After millennia of exploiting sources of chemical energy, such as wood, the discovery of nuclear fission in the 1930s gave humanity access to something far more potent: energy released by the splitting – ‘fission’ – of atomic nuclei.
Immediately recognised as the basis of a weapon of mass destruction, and now used to generate around 10 per cent of the world’s electricity, nuclear fission has always been controversial. Even its discovery provokes arguments.
What’s not in doubt is that nuclear fission was first achieved by a team led by the German chemist Otto Hahn in 1938. Along with his colleague Fritz Strassmann, Hahn found that uranium atoms could be split by bombarding them with neutrons. But baffled that mere subatomic particles could achieve this feat, Hahn contacted Lise Meitner, a former colleague and physicist based in Sweden. Together with fellow physicist Otto Frisch, she showed how fission really worked, and even gave the process its name.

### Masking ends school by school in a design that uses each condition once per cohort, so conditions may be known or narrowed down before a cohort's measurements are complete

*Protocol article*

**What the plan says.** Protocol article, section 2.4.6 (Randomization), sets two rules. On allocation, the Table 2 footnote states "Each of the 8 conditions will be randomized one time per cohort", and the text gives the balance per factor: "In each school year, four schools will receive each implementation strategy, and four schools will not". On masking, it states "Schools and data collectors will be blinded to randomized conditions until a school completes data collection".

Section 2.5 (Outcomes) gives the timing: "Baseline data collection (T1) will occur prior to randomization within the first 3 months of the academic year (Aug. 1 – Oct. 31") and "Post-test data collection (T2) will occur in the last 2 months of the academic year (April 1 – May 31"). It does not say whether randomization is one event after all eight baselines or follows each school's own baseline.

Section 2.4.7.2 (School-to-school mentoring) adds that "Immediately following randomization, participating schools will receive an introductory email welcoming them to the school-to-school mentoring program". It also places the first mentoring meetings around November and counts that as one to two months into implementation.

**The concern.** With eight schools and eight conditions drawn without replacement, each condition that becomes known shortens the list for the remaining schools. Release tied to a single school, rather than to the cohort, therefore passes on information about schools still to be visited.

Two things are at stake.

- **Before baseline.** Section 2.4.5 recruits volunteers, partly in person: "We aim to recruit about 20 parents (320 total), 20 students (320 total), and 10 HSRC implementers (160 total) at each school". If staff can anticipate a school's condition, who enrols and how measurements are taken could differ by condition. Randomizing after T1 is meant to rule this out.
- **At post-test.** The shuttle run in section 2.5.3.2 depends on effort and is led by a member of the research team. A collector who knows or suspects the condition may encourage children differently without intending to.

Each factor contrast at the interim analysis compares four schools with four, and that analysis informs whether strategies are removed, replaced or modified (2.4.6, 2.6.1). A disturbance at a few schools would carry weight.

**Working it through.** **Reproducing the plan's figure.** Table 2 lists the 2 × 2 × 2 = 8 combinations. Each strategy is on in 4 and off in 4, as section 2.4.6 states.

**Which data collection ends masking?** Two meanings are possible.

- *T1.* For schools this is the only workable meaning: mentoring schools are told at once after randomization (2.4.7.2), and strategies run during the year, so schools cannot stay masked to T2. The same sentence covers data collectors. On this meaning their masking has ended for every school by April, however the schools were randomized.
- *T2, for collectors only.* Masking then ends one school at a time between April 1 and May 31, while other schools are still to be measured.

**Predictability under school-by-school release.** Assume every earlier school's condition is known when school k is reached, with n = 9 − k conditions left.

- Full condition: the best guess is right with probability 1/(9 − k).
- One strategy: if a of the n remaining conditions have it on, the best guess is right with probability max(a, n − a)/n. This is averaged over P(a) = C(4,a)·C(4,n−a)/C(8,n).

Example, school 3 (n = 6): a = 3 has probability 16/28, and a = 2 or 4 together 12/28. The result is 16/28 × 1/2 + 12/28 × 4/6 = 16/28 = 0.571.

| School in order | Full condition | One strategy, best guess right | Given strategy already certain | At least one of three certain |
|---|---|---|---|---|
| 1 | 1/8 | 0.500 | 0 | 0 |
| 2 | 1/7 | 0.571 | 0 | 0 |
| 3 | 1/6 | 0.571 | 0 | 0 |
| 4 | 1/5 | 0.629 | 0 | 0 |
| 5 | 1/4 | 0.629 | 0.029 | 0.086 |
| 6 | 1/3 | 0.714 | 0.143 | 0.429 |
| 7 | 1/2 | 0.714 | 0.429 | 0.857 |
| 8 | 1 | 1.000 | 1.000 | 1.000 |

Yet in 1944, the Nobel Committee awarded its chemistry prize solely to Hahn, ignoring the crucial insights of Meitner and Frisch. Historians now believe that, at the very least, Meitner should be regarded as the co-discoverer of nuclear fission, and suspect her contribution was overlooked in part because of her gender.